What’s the Process?
After picking recipes, you’ll want to go shopping. We gathered all the required fruits for our recipes in one trip. I know it will seem like you are buying a LOT of whatever it is you’re canning, but like I said, follow the recipe. Especially for fruit sauce and butter, it will reduce quite a bit and you’ll end up with much less final product.
As far as the day, I suggest picking a day when you have a good chunk of time to can and like I said, a good helper. It took us all afternoon to make the things that I listed above and we started early! It was definitely easier with 2 people as well. With one peeling and cooking, and the other manning the canner, I think you have 2 full time jobs.
Step By Step:
- I started off by getting my canner going, it takes awhile to boil all that water, so you’ll want to get it started early. Fill your canner with enough water to cover your largest jar by a few inches, and set your burner to Hi heat. Cover the canner and wait for it to boil. (If you’re using a glass cook top, make sure to read your manufacturers instructions to see if it is okay to can on it, you wouldn’t want to crack your cooktop!)
- While your canner is heating, you can start working on your recipe. Once you create your recipe following the instructions in your cookbook, you’ll add the mixture to your jars. The recipe should tell you how much headspace to leave (Headspace is the space between the top of your mixture and the top of the jar rim. You’ll use your measuring/bubble removing tool from your kit in this step.) You’ll want to use that same tool, to remove any air bubbles you can see trapped in your jar.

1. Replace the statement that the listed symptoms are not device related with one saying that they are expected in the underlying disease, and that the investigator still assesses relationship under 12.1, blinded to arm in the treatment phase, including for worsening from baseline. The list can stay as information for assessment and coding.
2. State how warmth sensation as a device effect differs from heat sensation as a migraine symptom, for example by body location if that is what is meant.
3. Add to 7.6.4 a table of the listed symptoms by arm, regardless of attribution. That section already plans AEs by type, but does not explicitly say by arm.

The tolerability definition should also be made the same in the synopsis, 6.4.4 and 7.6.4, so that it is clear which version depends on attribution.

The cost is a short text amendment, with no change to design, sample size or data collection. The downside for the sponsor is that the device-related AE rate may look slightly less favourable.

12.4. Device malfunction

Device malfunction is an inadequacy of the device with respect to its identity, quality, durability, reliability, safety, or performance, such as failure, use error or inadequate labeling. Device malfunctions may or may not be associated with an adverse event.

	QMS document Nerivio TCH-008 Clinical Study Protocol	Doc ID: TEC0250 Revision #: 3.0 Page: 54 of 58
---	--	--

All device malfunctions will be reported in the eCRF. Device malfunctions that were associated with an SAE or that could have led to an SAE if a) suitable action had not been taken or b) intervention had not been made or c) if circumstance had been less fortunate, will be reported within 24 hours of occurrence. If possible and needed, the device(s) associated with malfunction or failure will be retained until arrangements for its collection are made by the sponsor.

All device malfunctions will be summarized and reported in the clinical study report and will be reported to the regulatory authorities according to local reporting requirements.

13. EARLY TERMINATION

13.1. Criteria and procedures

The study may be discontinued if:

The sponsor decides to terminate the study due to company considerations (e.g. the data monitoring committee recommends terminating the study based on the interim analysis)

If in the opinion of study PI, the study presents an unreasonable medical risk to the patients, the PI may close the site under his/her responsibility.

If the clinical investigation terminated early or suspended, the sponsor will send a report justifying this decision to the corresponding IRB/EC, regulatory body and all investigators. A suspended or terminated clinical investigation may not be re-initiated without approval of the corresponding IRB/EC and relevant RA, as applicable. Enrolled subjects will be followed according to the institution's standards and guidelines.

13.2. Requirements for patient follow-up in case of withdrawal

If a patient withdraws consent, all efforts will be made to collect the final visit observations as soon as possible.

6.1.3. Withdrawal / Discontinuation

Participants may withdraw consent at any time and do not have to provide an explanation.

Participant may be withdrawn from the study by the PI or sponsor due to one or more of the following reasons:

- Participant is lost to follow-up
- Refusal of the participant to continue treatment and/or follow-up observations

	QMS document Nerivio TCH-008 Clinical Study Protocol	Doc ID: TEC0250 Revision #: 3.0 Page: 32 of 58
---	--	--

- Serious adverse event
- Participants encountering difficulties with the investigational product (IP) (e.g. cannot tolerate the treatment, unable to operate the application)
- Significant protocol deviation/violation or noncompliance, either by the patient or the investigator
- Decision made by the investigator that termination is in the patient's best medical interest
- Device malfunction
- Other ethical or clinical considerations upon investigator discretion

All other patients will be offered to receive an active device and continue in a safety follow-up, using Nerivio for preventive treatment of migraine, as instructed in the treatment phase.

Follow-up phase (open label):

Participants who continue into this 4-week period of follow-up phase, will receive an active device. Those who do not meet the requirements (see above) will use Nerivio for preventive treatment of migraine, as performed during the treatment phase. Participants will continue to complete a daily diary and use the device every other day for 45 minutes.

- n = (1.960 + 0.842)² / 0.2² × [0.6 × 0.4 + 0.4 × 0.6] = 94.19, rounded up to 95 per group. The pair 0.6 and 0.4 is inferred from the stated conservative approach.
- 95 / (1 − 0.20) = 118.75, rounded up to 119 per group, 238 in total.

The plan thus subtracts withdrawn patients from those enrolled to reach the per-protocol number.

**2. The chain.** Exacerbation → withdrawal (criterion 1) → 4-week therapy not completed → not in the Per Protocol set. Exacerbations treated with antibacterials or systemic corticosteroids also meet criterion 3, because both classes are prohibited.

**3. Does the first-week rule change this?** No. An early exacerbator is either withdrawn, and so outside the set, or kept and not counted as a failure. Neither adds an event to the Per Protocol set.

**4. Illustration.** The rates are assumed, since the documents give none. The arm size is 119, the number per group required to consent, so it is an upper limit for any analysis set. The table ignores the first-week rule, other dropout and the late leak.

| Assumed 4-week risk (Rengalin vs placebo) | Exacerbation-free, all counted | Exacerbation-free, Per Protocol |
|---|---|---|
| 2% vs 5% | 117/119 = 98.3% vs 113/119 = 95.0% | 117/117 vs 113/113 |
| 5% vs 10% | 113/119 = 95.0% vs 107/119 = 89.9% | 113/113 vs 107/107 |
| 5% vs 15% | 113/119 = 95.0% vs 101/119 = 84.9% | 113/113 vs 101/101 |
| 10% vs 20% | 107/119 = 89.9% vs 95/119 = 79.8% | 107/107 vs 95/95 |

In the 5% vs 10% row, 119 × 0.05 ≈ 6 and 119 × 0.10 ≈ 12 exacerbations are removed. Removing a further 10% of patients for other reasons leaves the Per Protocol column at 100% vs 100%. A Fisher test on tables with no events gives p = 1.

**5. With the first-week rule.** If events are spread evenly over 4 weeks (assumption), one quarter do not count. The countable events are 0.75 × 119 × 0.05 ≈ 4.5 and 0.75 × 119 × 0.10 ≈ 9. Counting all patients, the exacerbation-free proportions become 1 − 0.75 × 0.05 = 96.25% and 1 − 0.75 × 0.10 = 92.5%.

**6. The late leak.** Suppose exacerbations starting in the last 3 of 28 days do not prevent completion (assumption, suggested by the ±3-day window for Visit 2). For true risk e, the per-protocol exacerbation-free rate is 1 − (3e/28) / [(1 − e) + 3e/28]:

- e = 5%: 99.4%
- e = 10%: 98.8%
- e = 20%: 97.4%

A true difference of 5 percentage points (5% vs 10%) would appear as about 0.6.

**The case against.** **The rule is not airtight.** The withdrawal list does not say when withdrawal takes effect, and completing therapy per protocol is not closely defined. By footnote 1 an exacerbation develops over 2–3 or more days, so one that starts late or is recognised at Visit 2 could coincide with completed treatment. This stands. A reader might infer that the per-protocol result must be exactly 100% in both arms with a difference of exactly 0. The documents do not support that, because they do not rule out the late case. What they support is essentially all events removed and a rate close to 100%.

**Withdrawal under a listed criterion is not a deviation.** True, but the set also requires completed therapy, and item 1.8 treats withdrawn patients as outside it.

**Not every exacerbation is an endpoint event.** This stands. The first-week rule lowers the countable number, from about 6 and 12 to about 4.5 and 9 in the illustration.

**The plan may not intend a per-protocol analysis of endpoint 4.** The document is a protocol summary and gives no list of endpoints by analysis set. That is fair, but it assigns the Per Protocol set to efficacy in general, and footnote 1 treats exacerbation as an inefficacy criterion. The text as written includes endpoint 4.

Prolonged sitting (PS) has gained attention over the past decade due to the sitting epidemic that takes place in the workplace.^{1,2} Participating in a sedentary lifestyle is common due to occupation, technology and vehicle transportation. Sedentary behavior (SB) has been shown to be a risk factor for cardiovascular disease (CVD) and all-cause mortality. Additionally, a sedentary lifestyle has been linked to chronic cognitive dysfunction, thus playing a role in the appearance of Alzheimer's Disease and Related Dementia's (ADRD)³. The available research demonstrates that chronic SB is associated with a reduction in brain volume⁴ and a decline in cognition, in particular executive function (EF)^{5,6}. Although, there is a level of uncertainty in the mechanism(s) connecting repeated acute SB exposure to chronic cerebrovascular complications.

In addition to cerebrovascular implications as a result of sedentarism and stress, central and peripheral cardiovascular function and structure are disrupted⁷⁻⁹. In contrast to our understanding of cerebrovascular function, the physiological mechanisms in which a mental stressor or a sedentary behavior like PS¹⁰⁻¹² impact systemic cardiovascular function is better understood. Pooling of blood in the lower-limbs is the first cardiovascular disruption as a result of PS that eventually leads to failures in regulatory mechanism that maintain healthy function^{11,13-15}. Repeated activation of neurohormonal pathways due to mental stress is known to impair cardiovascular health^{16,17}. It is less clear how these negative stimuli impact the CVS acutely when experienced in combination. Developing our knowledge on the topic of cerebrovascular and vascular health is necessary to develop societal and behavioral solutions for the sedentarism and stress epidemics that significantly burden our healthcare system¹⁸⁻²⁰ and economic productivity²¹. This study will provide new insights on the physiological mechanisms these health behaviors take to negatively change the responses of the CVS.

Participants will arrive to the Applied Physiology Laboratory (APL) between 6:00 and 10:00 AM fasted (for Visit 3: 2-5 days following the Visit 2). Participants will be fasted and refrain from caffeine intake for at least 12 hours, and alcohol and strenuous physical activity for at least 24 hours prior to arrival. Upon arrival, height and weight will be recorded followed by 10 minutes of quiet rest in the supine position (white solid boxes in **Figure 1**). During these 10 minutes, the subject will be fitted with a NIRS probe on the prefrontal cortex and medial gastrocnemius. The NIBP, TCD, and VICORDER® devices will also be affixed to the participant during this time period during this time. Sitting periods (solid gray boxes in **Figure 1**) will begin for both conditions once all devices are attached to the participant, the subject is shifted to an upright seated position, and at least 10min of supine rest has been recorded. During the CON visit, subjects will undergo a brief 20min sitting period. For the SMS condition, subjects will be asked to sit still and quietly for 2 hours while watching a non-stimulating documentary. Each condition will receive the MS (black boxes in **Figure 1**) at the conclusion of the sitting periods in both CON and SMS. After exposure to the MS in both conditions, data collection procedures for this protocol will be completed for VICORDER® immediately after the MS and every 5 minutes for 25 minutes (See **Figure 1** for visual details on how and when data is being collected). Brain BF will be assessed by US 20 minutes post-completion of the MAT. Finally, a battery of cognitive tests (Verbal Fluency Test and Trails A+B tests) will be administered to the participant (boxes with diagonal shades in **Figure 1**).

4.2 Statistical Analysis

- Place a lid on the jar, then tighten jar closed with a ring. Now you’re ready to carefully place your sealed jars into the canner. Follow the recipe for how long to leave your jars in the canner.
- Carefully remove your Jar from the canner and place on a dishtowel to cool.
Here is my canner, and the picture below shows the inside. The rack in the bottom is just there to keep the jars from sitting directly on the bottom of the canner. You can make-shift a canner as long as you have these two items.
Once your jars are done processing in the water, you can use the tool to remove the jars and set them on a dishtowel on your counter to cool. They are VERY hot at this point, so you want to be careful not to burn yourself.